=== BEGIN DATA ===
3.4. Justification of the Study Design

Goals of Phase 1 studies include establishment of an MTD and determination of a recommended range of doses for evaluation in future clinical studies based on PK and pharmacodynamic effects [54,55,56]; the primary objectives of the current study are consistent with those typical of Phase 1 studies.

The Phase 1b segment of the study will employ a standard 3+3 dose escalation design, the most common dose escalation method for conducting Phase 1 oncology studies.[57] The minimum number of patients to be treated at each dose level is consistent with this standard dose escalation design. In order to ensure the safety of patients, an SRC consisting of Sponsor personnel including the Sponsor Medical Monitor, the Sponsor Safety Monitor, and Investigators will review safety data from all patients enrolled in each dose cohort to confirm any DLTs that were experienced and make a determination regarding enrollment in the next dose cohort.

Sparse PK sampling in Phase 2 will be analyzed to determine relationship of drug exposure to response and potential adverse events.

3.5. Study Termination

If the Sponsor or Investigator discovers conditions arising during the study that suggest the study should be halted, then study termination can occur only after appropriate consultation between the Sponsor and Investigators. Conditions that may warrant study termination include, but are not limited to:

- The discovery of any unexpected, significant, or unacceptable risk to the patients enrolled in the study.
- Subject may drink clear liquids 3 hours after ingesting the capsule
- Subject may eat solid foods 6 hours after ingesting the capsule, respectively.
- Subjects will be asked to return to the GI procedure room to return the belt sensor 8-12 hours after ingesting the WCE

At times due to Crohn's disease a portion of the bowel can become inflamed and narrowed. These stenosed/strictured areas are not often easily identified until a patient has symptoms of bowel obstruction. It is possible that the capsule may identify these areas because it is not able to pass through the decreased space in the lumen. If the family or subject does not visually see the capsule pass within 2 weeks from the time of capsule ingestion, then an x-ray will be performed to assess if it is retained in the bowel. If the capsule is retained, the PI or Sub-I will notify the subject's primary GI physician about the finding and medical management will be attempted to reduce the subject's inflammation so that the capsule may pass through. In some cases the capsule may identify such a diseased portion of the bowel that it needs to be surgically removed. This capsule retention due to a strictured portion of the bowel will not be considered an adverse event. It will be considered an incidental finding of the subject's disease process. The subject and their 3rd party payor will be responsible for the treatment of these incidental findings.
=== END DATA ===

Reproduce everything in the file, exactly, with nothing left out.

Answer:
3.4. Justification of the Study Design

Goals of Phase 1 studies include establishment of an MTD and determination of a recommended range of doses for evaluation in future clinical studies based on PK and pharmacodynamic effects [54,55,56]; the primary objectives of the current study are consistent with those typical of Phase 1 studies.

The Phase 1b segment of the study will employ a standard 3+3 dose escalation design, the most common dose escalation method for conducting Phase 1 oncology studies.[57] The minimum number of patients to be treated at each dose level is consistent with this standard dose escalation design. In order to ensure the safety of patients, an SRC consisting of Sponsor personnel including the Sponsor Medical Monitor, the Sponsor Safety Monitor, and Investigators will review safety data from all patients enrolled in each dose cohort to confirm any DLTs that were experienced and make a determination regarding enrollment in the next dose cohort.

Sparse PK sampling in Phase 2 will be analyzed to determine relationship of drug exposure to response and potential adverse events.

3.5. Study Termination

If the Sponsor or Investigator discovers conditions arising during the study that suggest the study should be halted, then study termination can occur only after appropriate consultation between the Sponsor and Investigators. Conditions that may warrant study termination include, but are not limited to:

- The discovery of any unexpected, significant, or unacceptable risk to the patients enrolled in the study.
- Subject may drink clear liquids 3 hours after ingesting the capsule
- Subject may eat solid foods 6 hours after ingesting the capsule, respectively.
- Subjects will be asked to return to the GI procedure room to return the belt sensor 8-12 hours after ingesting the WCE

At times due to Crohn's disease a portion of the bowel can become inflamed and narrowed. These stenosed/strictured areas are not often easily identified until a patient has symptoms of bowel obstruction. It is possible that the capsule may identify these areas because it is not able to pass through the decreased space in the lumen. If the family or subject does not visually see the capsule pass within 2 weeks from the time of capsule ingestion, then an x-ray will be performed to assess if it is retained in the bowel. If the capsule is retained, the PI or Sub-I will notify the subject's primary GI physician about the finding and medical management will be attempted to reduce the subject's inflammation so that the capsule may pass through. In some cases the capsule may identify such a diseased portion of the bowel that it needs to be surgically removed. This capsule retention due to a strictured portion of the bowel will not be considered an adverse event. It will be considered an incidental finding of the subject's disease process. The subject and their 3rd party payor will be responsible for the treatment of these incidental findings.